Israel News

Discover Amazing History with the Israel Museum

The Israel Museum in Jerusalem holds some of the most incredible historical collections in the world, including the Dead Sea Scrolls, an accurate model of the Second Temple, and other ancient Jewish artifacts.

Connect with history from afar with this guide to the Museum’s top exhibits as well as special Museum gifts that you can order exclusively though Judaica WebStore!

Entrance of Israel Museum building in Jerusalem, Israel


The Israel Museum was founded in 1965 is not just Israel’s premier cultural institution, but one of the world’s leading encyclopedic museums, with the largest collection of Jewish and Israeli art and archaeology in the world. Its collection spans the entire history of the Jewish people from ancient times to today, including world-famous exhibits of ancient Biblical texts as well as Jewish historical artifacts from around the globe.

Shrine of the Book: Dead Sea Scrolls & Other Ancient Jewish Texts
Jerusalem - Israel

The inside of the Shrine of the Book at the Israel Museum, made to resemble a Torah scroll


One of the most famous and popular of the Museum's permanent exhibits, housed in its own separate building, is the "Shrine of the Book" - a collection of Biblical manuscripts spanning in time from the ancient Roman era to the medieval period.

This exhibit includes the famed Dead Sea Scrolls, the oldest written Biblical manuscripts in the world, dating to from the 3rd century BCE through the 1st century CE. These texts, recovered from Israeli caves not far from the Dead Sea, are considered among the most important archeological finds ever, holding immense historical, religious, and linguistic significance.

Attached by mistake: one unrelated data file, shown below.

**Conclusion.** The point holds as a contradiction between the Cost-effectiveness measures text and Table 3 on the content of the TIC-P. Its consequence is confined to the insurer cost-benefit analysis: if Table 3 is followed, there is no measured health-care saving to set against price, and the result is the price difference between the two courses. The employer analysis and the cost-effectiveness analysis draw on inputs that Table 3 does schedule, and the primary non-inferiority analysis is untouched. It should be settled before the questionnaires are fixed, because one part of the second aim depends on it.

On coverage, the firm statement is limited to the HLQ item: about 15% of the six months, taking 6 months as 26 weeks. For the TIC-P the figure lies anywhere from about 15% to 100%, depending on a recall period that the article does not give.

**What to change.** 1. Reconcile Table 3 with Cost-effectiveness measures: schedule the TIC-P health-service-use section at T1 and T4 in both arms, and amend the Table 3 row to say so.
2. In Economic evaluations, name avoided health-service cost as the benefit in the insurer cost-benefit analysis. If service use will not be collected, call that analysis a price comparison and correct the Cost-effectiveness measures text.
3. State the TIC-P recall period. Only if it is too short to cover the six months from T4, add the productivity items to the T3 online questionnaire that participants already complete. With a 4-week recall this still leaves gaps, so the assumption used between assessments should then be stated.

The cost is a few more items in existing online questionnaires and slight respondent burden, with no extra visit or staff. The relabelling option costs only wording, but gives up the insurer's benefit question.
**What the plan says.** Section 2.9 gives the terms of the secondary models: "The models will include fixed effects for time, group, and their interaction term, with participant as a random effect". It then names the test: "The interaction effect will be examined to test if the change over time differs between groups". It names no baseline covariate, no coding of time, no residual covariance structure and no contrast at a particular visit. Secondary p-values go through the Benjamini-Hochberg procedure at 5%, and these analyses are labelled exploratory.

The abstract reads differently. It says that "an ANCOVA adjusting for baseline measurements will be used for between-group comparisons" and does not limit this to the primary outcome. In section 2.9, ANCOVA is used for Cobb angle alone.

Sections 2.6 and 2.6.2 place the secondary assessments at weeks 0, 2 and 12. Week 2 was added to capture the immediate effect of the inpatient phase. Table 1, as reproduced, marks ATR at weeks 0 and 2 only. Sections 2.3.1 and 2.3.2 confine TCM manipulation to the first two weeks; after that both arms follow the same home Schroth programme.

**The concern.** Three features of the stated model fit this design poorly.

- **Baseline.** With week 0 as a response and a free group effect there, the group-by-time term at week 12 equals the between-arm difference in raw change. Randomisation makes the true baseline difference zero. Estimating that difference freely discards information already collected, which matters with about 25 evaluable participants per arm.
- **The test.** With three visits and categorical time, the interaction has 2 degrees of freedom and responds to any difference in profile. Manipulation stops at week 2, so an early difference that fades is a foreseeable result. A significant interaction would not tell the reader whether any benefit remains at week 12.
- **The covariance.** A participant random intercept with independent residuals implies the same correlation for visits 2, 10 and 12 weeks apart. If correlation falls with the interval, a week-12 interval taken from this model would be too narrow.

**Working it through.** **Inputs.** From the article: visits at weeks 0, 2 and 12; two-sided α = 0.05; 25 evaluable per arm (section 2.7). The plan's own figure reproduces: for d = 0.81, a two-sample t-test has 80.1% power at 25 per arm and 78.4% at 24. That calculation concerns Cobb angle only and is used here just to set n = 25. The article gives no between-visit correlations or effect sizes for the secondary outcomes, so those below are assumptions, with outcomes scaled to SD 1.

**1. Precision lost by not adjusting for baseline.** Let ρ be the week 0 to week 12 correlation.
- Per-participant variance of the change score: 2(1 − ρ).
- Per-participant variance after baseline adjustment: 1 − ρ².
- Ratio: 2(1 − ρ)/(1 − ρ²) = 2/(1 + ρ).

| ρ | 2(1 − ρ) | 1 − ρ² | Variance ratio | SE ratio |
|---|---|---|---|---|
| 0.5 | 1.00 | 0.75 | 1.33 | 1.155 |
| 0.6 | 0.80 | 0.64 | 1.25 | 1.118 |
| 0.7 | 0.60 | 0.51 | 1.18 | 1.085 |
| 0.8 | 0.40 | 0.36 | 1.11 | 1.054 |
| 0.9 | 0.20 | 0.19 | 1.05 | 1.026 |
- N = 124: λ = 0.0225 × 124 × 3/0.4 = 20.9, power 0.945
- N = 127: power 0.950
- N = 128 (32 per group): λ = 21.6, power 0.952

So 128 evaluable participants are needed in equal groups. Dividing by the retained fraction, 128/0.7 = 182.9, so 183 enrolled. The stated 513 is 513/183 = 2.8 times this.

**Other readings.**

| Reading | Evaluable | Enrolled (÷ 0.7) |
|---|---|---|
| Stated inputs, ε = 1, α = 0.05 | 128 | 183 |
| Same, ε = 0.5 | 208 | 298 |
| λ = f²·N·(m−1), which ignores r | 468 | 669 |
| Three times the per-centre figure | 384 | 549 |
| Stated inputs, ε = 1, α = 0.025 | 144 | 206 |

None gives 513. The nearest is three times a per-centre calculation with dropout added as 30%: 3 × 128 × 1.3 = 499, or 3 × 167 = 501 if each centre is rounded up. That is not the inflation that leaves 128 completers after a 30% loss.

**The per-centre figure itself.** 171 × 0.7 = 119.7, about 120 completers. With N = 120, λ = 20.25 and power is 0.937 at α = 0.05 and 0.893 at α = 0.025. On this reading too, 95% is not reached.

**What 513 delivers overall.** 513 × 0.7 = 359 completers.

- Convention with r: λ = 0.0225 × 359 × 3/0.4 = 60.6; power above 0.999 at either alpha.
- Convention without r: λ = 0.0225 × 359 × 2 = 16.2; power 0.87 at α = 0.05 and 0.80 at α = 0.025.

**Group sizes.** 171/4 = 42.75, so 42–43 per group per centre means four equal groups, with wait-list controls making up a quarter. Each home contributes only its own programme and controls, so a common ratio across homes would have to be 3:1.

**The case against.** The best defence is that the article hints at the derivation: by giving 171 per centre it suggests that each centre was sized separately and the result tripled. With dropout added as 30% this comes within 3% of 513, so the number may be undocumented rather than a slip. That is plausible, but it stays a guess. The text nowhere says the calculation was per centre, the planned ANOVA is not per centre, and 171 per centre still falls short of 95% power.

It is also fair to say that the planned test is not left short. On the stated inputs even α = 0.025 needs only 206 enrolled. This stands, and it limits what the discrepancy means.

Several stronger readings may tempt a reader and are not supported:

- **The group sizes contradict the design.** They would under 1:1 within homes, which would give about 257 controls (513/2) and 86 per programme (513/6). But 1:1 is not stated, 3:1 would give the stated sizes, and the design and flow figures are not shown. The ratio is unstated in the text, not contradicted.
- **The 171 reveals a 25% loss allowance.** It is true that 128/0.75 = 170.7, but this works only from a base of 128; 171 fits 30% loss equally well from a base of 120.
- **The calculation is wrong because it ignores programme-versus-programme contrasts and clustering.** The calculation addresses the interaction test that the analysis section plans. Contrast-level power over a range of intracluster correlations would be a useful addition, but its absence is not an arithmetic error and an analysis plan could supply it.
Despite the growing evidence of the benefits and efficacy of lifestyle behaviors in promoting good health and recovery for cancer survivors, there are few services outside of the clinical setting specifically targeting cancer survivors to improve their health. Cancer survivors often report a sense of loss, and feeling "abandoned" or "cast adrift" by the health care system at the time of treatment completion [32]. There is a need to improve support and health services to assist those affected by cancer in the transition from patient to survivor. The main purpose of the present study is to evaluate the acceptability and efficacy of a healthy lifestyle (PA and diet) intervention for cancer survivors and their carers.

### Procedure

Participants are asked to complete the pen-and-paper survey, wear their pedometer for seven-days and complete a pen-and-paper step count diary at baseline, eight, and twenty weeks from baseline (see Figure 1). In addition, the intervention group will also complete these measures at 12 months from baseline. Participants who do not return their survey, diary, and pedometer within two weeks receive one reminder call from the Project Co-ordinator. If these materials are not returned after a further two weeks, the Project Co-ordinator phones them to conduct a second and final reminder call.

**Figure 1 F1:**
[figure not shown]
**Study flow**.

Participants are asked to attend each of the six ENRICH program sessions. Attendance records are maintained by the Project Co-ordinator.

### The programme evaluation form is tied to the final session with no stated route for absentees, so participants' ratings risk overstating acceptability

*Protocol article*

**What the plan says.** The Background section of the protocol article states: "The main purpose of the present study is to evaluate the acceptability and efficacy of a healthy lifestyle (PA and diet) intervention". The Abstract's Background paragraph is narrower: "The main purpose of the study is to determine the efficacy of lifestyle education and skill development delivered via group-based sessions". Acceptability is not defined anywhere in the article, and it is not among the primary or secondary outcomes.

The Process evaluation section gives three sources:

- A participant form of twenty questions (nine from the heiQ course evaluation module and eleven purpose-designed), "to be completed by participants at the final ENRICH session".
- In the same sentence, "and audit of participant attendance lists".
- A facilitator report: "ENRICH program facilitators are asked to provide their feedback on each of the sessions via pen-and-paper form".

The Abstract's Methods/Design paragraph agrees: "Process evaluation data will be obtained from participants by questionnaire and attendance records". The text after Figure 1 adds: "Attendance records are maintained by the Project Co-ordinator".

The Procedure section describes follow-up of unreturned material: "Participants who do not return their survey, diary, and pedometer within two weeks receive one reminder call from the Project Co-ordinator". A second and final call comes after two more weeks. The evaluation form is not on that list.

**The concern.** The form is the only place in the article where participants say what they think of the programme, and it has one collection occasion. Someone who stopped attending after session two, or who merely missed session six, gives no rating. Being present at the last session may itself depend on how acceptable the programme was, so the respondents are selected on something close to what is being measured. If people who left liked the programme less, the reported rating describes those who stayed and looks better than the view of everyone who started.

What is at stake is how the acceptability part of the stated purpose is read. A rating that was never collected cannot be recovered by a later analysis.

One of the Dead Sea Scrolls housed in the Shrine of the Book in the Israel Museum


In addition, the Shine of the Book also houses other important Biblical artifacts, including parts of the Aleppo Codex. This copy of the Bible in book form was written in the 10th century CE, and is considered to be the most authoritative copy of the Hebrew Bible to include punctuation and pronunciation marks.


Can't see the Shrine of the Book in person? Check out books and other items made by the Israel Museum dedicated to the exhibit, including a replica of one of the Dead Sea Scrolls and the jar it was found in!

shrine of the book
Model of Jerusalem in the Second Temple Period
Model of the Second Temple

Model of Jerusalem and the Holy Temple during the Second Temple era, at the Israel Museum


Another iconic part of the Museum that many tours, visitors, and locals alike make sure to stop at is the vast and historically accurate model of the city of Jerusalem from the Second Temple era, along with a model-scale recreation of the Temple itself. The full model reconstructs both the topography and the architecture of Jerusalem right before its destruction by the Romans in the 1st century CE.

This stunning recreation has helped countless visitors see one of the most famous eras from Jewish and Israeli history up close!


Close-up of the Second Temple as reconstructed outside the Israel Museum in Jerusalem